Finding the best seat on a plane varies for everyone and depends on your needs, the time of day, your connection time and your budget. What I consider a ‘best seat’ may not be the one you prefer. Before you commit to a seat selection, here are some considerations when choosing and also ways to get the seat you want.
What’s the best seat for you?
Window vs Aisle seat
For most flights, aisle seats are considered premium seats, however, window seats are considered premium on red-eye flights. This makes sense. I can’t handle being trapped in a window seat. I need the option of getting up and moving around. The only time I prefer a window is on an overnight flight so the window/wall is my headrest to fall asleep on.
Exit seats are good for leg room, especially the aisle seat. However, because children can’t be seated in an exit row, families need to avoid them.
Bulkheads are considered best for legroom and since there’s no one in front of you, there’s no one to recline their seat into your space. For those traveling with children, bulkheads are ideal for that much-needed extra play area or baby’s bed. Personally, I’m not a fan of bulkheads. I prefer to have a seat in front of me under which I can stow my purse or laptop bag. With a bulkhead seat, you have to store all bags in the overhead bin and have no access to them during take-off or landing. As well, some bulkheads aren’t as spacious as others. It’s best to pre-check bulkhead space by viewing the plane’s seating plan at www.seatguru.com.
Seats at the rear of the plane vs front of the plane
Do you need a quick exit from the plane? Pick a seat on the left side, in the front if you have a tight flight connection or want to be first in line at Customs. Traditionally, the main entrance or exit on a plane is on the left side of the plane so if there are two aisles on a large plane, typically travelers in the front left de-plane faster.
The best seat to ensure space to stow your carry-on bag in an overhead bin is often the rear of the plane. That is, as long as the plane boards back to front. Recently I’ve been on flights that have started boarding front to back. In that case, being near the front means a better chance of fitting carry-on in the overhead bin.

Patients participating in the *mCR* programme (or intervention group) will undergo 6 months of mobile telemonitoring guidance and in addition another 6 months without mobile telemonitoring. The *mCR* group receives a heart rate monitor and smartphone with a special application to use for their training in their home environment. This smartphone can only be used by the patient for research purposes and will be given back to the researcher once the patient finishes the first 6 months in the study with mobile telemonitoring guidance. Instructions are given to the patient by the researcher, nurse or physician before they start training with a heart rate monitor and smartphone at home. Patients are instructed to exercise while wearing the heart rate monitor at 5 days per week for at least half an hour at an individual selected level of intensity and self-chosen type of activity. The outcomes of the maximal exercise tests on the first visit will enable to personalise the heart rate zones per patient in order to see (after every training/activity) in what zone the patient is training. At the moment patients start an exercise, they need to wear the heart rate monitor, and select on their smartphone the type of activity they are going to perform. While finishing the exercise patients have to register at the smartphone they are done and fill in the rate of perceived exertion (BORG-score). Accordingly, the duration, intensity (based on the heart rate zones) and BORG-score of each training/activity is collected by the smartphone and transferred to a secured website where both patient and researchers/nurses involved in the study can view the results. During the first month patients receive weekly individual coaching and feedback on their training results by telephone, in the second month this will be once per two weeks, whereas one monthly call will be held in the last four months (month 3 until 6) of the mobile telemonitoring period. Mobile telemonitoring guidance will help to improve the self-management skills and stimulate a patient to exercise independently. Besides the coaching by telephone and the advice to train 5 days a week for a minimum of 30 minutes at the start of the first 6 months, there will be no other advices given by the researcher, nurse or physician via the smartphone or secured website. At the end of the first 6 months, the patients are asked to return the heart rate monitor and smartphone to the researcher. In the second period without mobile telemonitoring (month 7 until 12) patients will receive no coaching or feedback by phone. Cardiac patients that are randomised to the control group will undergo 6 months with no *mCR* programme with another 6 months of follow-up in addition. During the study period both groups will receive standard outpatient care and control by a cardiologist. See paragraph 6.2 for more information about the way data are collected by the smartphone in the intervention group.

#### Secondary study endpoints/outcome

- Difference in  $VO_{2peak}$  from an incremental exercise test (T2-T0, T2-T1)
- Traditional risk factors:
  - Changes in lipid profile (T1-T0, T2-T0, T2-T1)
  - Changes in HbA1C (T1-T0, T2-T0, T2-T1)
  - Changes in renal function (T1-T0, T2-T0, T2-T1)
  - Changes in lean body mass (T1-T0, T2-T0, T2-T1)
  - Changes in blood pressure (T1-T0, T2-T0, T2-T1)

If you need easy washroom access, sitting closer to the rear is best. And, if you sit closer to the back, you’re not as likely to be stuck with a trolley in the aisle blocking your access to the washroom. Be cautious of going too far back though. Too close to the back means putting up with odors, listening to the crew talk or having people hang over your seat while they wait in line. If you’re on a flight where food is served, your selections may not be available once the attendant gets to the back rows.
What about over-the-wing seats?
If you’re a nervous flier, an over-the-wing is recommended because there’s less turbulence at mid-plane.
Researching seat selection per aircraft
There are many good online tools that can help research seats on a particular aircraft. SeatGuru may be the most recognizable. However, since it’s purchase by TripAdvisor, some argue their updates are less timely. With SG, you can research the plane’s layout and find out which seats have the most legroom, a power outlet, a window, a reclining seat and which is closest/furthest from washrooms.
Other aircraft layout sites include Seat Expert, Seat Plans, and Skytrax. Expert Flyer offers a feature where you enter your details to create a flight alert and when a ‘better’ seat becomes available, you’ll be notified. This one also offers visibility on current seat availability. So at the last minute, you can access your plane’s layout and request seat changes.
What’s the best way to get the seat you want?
Now that you have a good idea which seat you’d prefer, what’s the best strategy to get that seat? Using these tactics you’ll more likely have higher success getting that seat.
Frequent Flyer Programs
Loyalty matters. Join the airline’s frequent flyer program. Because the airline sees you have a history of flying with them, you’re more likely to get the seat you request.
Book flights early
Book early to receive the seat you’d like and if possible, select your seat when you book.
Is it worth purchasing a seat?
It may be worth the extra money to purchase seat selection if it’s important to you. Some ascribe to the theory that when you purchase seat selection you have a better chance of Not being bumped from a sold-out flight. I don’t agree with that. I’ve never been bumped from a flight and only once (when traveling with a dog) did I purchase seat selection.
Are you traveling as a pair and want a row to yourselves?
If two are traveling together and there are three seats in your row, one strategy is to reserve one aisle seat and one window seat – then its less likely the middle seat will be taken giving you and your partner the row. If the middle seat does get sold, likely that person would be willing to switch seats with you to either the window or aisle seat so you can sit with your companion.
Check-in online as early as possible
Checking in online is usually permitted 24 hours prior. When you check in online, you see the seats that are still available so you can select the best seat from those remaining.
At the airport
If you can’t check in online, be sure to get to the airport early. Being near the first of the line does have its seat advantages.
During in-person check-in, confirm your seat with the agent and ask if other seats have become available.
It never hurts to ask…upon check-in, it never hurts to ask politely if there are good deals available for upgrades to business or first class. He who never asks, never gets!
Now get out there and enjoy a comfortable flight.
*Note: None of the companies or products listed here have contacted us, paid or requested we mention them. All references are entirely the result of travel research.*
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